Federal government launches $75M fund for essential air service to remote communities

Ottawa seeks bilateral agreements with provinces and territories to ensure service continues

The Qikiqtani Inuit Association has reinstated its compassionate and bereavement travel programs as COVID-19 restrictions ease across the region. (File photo by Meagan Deuling)

By Emma Tranter

(Updated, 3:25 p.m.)

The federal government has launched a $75-million fund to ensure that essential air services to remote communities continue during the COVID-19 pandemic.

Marc Garneau, minister of transport, along with Dan Vandal, minister of northern affairs, and Marc Miller, minister of Indigenous services, announced the new fund today.

The $75-million fund will cover the next six months and an additional investment of $174 million will be available to support essential air service for the next 18 months after that if needed, a news release said.

Additional funding will depend on the pace of recovery of air travel to remote communities, the release said.

Vandal said the new funding is an “excellent announcement” for the North.

“We understand that the COVID pandemic has created a real crisis for the country, but especially the North and the aviation industry,” Vandal told Nunatsiaq News.

The funding will be retroactive to July 1, Vandal said.

Vandal could not say how much Nunavut’s airlines will receive through the new program, but said precise details will be settled soon.

“It makes sense that those territories with more communities that are remote are going to receive more than those that have less remote communities,” he said.

Vandal said he hopes the money will start flowing in the next few weeks.

“There needs to be more investment. I understand that. I think everyone does. What’s important now is to make sure the money flows, to make sure that those supply chains aren’t broken,” Vandal said.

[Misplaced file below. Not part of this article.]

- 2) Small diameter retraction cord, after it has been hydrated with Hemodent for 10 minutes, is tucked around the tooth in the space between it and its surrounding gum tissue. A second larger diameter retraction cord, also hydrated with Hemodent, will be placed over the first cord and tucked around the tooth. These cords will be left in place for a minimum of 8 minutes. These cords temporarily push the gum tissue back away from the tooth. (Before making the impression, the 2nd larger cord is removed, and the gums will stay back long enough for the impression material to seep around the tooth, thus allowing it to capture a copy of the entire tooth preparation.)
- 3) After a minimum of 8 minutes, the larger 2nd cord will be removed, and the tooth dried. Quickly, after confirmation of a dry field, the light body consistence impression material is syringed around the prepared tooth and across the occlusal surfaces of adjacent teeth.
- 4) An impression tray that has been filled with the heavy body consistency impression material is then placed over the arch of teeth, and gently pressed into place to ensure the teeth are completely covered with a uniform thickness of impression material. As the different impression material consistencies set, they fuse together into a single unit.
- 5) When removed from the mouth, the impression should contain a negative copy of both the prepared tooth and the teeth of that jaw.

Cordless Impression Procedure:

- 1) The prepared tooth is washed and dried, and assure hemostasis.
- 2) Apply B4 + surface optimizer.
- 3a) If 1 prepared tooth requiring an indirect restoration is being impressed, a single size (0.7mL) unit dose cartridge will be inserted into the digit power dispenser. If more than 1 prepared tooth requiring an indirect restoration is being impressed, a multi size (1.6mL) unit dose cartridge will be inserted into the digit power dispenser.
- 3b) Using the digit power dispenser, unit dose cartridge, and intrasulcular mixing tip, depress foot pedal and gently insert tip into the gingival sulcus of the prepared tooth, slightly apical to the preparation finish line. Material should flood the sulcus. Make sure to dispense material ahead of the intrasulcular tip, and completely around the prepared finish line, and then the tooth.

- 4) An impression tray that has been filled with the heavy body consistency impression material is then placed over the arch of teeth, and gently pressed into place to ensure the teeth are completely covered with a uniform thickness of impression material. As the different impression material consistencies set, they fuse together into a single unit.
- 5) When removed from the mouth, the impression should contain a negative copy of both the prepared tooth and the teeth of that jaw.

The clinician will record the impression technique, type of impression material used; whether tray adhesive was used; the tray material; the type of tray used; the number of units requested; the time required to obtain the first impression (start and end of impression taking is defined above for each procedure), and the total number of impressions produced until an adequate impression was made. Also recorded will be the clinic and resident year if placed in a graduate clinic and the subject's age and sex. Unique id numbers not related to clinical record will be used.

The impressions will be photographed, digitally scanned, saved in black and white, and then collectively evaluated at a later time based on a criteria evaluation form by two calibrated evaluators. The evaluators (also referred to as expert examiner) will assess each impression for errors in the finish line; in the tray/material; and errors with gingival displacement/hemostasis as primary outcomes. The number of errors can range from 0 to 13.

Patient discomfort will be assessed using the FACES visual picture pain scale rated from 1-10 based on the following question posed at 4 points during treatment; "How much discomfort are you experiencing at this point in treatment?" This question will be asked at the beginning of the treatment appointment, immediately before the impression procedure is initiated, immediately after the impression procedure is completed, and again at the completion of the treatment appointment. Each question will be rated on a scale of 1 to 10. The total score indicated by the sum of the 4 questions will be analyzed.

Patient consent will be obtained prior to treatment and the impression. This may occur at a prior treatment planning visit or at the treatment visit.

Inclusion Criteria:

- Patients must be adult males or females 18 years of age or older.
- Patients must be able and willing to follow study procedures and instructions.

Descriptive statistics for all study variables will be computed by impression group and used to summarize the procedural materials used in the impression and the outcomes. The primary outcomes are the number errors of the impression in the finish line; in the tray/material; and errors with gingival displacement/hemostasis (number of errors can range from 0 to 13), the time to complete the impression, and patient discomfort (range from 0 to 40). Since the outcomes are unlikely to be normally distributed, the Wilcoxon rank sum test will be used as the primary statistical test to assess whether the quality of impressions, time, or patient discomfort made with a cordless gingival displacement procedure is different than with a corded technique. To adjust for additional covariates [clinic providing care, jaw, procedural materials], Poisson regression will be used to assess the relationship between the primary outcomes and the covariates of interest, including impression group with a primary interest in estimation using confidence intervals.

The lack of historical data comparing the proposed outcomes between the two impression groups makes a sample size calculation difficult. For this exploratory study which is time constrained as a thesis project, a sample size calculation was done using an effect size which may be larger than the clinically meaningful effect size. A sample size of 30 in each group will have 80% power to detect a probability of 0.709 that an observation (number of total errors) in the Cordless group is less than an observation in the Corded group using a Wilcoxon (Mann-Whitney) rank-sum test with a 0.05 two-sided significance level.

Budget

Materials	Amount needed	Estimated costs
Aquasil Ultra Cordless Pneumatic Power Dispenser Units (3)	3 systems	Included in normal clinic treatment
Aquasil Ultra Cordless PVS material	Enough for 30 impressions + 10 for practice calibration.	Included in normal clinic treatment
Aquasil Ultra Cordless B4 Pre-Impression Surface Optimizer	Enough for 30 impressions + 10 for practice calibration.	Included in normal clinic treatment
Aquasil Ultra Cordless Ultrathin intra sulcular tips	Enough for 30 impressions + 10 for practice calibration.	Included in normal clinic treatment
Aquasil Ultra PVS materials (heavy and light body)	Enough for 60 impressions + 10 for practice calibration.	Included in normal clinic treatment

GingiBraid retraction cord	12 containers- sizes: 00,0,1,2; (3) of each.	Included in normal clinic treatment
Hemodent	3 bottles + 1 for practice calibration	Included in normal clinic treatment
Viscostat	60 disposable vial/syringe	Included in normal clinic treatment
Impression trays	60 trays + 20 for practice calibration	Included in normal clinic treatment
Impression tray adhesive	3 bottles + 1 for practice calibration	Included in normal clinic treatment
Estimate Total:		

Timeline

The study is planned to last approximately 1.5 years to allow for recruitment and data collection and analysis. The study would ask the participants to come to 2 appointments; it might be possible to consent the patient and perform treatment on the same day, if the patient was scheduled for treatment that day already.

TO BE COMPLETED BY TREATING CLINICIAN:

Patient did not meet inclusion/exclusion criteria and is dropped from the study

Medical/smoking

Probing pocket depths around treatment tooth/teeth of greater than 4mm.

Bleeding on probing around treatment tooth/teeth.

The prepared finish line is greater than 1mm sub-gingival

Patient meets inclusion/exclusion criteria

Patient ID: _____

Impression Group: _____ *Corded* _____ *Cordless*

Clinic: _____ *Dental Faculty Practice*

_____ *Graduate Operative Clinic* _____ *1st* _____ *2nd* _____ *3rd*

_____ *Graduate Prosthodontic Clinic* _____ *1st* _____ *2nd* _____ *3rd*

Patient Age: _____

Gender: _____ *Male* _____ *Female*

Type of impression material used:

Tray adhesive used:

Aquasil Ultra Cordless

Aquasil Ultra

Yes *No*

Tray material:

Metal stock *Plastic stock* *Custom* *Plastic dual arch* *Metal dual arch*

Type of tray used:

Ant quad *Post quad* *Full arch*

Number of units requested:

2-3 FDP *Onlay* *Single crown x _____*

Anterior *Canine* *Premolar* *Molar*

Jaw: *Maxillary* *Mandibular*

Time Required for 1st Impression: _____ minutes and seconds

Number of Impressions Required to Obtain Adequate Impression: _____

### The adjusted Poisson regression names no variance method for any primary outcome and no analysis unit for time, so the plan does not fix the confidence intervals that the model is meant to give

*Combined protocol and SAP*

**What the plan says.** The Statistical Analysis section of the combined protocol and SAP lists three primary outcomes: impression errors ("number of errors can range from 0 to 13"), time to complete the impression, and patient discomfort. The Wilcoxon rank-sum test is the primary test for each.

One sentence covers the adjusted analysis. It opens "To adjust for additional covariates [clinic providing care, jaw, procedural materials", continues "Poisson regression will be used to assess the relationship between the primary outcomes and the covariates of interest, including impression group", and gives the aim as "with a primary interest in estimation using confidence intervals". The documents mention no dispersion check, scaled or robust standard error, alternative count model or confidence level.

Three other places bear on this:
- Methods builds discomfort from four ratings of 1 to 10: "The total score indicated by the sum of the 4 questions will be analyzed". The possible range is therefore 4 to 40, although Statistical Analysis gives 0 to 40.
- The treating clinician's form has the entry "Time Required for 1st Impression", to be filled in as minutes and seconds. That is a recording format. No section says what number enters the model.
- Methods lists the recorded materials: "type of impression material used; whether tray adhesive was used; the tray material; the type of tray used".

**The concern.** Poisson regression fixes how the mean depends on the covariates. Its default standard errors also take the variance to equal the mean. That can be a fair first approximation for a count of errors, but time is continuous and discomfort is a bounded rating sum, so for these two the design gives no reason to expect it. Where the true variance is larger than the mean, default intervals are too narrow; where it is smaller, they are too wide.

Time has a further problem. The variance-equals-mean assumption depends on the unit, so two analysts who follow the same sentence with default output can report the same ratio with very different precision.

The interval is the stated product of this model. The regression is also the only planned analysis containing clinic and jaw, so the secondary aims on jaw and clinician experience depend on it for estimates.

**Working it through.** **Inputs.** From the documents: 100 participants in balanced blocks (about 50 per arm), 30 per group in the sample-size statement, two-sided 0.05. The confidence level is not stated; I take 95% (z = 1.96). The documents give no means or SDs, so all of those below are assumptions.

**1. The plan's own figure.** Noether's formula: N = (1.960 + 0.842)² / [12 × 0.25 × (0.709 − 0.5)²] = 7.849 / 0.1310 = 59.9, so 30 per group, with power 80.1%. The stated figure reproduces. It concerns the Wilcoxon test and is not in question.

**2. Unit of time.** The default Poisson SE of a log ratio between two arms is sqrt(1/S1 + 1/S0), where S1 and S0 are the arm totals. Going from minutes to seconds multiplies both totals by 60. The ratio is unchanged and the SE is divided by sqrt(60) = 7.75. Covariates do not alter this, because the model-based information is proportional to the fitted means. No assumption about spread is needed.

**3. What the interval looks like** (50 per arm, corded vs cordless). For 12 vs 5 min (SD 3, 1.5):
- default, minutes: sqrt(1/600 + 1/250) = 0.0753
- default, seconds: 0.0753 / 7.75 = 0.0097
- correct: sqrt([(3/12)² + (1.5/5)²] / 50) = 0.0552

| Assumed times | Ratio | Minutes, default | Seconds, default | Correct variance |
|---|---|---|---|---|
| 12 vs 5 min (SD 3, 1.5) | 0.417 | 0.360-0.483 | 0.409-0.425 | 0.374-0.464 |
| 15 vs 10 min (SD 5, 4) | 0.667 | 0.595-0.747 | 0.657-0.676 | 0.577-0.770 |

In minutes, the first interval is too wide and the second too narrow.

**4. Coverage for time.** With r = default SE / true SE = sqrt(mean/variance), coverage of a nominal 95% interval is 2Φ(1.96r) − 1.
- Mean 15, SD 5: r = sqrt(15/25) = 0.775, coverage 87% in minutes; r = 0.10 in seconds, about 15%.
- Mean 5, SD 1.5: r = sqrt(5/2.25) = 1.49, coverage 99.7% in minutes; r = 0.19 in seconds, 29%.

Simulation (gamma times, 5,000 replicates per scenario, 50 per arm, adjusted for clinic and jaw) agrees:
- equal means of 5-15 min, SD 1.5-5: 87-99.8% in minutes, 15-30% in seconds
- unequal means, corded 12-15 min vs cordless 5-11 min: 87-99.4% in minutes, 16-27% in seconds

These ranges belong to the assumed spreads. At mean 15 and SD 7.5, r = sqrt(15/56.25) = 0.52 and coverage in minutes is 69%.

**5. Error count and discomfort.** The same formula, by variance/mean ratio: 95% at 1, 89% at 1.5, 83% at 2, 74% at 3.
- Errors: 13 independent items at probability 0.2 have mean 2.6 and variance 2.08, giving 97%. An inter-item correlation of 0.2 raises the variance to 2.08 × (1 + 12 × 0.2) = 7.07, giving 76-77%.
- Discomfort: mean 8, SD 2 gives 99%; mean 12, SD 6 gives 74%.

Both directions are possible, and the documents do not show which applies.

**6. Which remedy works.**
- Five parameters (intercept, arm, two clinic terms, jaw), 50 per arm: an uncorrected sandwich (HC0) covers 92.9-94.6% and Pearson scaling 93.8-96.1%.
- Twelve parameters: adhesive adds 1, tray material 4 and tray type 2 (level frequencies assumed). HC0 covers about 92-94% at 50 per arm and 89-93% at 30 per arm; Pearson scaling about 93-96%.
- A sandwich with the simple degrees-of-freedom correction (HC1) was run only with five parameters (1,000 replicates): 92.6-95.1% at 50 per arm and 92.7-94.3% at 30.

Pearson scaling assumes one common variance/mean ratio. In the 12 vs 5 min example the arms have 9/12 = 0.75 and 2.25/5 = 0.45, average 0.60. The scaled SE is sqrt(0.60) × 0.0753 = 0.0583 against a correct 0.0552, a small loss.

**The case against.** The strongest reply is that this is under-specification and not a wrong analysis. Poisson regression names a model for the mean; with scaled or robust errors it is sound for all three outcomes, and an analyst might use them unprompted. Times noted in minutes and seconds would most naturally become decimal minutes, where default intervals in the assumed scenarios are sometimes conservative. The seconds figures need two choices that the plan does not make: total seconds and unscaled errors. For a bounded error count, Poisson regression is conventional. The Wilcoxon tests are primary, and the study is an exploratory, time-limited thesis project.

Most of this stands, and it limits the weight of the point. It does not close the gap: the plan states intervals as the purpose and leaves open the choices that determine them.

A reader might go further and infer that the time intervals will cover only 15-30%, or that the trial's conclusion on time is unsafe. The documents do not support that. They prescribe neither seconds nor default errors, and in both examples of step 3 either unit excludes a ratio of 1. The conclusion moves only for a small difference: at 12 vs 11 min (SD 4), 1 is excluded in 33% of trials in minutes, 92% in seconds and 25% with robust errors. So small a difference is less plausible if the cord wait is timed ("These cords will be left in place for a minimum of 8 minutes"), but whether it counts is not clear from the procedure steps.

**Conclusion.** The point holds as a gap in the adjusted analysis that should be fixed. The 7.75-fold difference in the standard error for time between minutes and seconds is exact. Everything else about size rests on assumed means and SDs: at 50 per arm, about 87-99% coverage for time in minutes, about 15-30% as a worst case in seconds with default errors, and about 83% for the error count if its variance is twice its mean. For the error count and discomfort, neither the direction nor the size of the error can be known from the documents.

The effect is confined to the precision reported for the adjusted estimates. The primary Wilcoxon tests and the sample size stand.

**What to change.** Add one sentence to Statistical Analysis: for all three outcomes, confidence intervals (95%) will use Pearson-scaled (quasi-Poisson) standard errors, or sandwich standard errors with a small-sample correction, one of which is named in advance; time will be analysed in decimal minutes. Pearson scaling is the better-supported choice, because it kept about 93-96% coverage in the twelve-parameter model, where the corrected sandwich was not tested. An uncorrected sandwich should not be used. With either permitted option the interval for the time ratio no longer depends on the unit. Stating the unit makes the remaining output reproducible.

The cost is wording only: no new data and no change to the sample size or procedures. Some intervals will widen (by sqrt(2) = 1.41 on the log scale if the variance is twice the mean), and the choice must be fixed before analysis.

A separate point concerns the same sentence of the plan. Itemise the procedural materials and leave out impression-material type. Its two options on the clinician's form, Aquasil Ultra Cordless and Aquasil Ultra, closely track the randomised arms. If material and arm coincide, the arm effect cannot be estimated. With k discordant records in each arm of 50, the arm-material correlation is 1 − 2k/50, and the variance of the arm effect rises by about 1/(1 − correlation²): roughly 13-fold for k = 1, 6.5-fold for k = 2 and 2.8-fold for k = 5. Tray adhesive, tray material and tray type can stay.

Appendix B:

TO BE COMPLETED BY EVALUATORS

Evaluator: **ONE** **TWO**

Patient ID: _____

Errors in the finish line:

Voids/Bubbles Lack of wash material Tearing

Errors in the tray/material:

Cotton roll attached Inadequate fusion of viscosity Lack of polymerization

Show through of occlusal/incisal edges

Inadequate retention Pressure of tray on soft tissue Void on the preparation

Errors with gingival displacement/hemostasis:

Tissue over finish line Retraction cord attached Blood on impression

Under the new initiative, the federal government will also seek bilateral agreements with provinces and territories to ensure air service continues for at least the next six months.

Provinces and territories would be responsible for determining the minimum essential services needed to their communities and administering a program with air operators.

A fixed amount will be allocated to each jurisdiction based on historic passenger volumes, the news release said.

“This funding, in partnership with investments by the provincial and territorial governments, will ensure minimum levels of essential transportation services to remote communities, and ensure the continued supply of food, medical supplies, and other essential goods and services,” the release said.

The COVID-19 pandemic has had a devastating effect on Nunavut’s airlines, Canadian North president Chris Avery told Nunatsiaq News last month.

In a territory with no roads connecting communities, Nunavut’s airlines have to remain operational to provide passenger service for medical travellers and essential workers and to transport cargo, “whether it’s [to fly] hardware for a sewage truck or food to put bread on the table,” Avery said.

As of June, The Government of Nunavut had spent $24 million since March 30 to support Calm Air and Canadian North.

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(3) Comments:

  1. Posted by Consistency on

    Once again I am in support of ensuring the airlines dont go under… but once again the owners and shareholders and executives had better not get a single penny in bonus’ or profit while accepting this territorial and federal money. they have made lots in past years and will make lots once this COVID issue is sorted even if that is in a few years.

    • Posted by The Old Trapper on

      I agree that there should not be any executive bonuses while taking money from the government.
      I will even grant that there were some years when the airlines did quite well, although if memory serves me correctly those years were few, long ago, and after years of losses.
      Generally airlines have been a very poor investment in the last 30 years. They are capital intensive, don’t make money in most years, and it’s a very difficult business to run at a profit.
      The nature of the beast is that most of what you make goes to pay capital, operating costs, and wages. You have to operate at 75 – 80% load factor just to break even. Sure if you can operate at 90 – 95% you can make a lot of money but that’s almost impossible to sustain. Just one flight at 50% means that you have to operate 3 other flights at 90% just to get back to your 80% break even mark.
      I would wager that the airlines (First Air/Canadian North) have lost more money than they have made in the last 20 years. Nunavut is actually lucky that the new Canadian North is Inuit owned, if the ownership groups didn’t have a vested interest in the areas to be served I think that both airlines would have quit long ago.

  2. Posted by Jamie Audlakiak on

    As an beneficary of nunavut, i have seen for past several years, airlines in nunavut have been recieving millions in federal money, and yet they still charge us lots, i wonder where all the money going,

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